7 Animated GIFs That Will Make You Instantly Understand Trigonometry


Trigonometry is the branch of math that studies triangles, with a particular focus on the relationships between angles and the lengths of corresponding sides.

Interestingly enough, the trigonometric functions that define those relationships are also closely tied to circles.

Needless to say, this makes trig one of the hardest topics in math for students to grasp intuitively.

Part of that is the way it's taught. Students are taught the "unit circle" and its relationship to trigonometry, but many fail to make the leap on how crucial circles are for trig functions.

With static graphs and equations, it's possible to get a handle on the rules of what various functions do and mean. However, it's still hard to get an intuitive sense of the relationship between the circle and the trigonometric functions and the triangles.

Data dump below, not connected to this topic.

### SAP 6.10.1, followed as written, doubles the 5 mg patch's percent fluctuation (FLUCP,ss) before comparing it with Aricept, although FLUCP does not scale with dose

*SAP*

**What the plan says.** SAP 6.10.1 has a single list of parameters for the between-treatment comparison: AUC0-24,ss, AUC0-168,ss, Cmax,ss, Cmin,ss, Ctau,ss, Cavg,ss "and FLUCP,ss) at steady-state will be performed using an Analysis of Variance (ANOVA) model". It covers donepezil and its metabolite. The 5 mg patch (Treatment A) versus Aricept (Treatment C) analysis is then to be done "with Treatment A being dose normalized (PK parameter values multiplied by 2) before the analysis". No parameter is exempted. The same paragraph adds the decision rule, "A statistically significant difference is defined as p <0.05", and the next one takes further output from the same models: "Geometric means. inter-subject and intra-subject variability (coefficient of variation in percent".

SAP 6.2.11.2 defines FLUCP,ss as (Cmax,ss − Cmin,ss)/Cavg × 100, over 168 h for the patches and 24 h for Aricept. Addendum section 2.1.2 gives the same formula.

That all changes with animated GIFs. Change over time is crucial to understanding trig. With pictures like these — found on Imgur from an album linked in Reddit's peerless Math subreddit— trig becomes a breeze.

For starters, here's what you should really think when you see the number π:


Many people are confused about what radians are. Well, there's a GIF for that:

Wikimedia Commons

Next, think about the relationship between sine, cosine and the circle.

Here's an illustration of the fundamental relationship between the three.

Notice how the crank moves in a circle, and the bars — which correspond to sine and cosine — move up and down and side to side in a wave-like formation:


Here's a more traditional demonstration of sine and cosine. You make your way around the circle (black). As you do so, the values of Y translates to sine (red line) and the values of X translate to cosine (blue line):


Now, let's start linking this relationship between the functions and circles to triangles:


The triangle relationship is crucial to the definition of the tangent() function. The intersection of the triangle's hypotenuse line with the vertical line along the right side of the circle defines the function.


Here's another way of looking at it, without the triangle:


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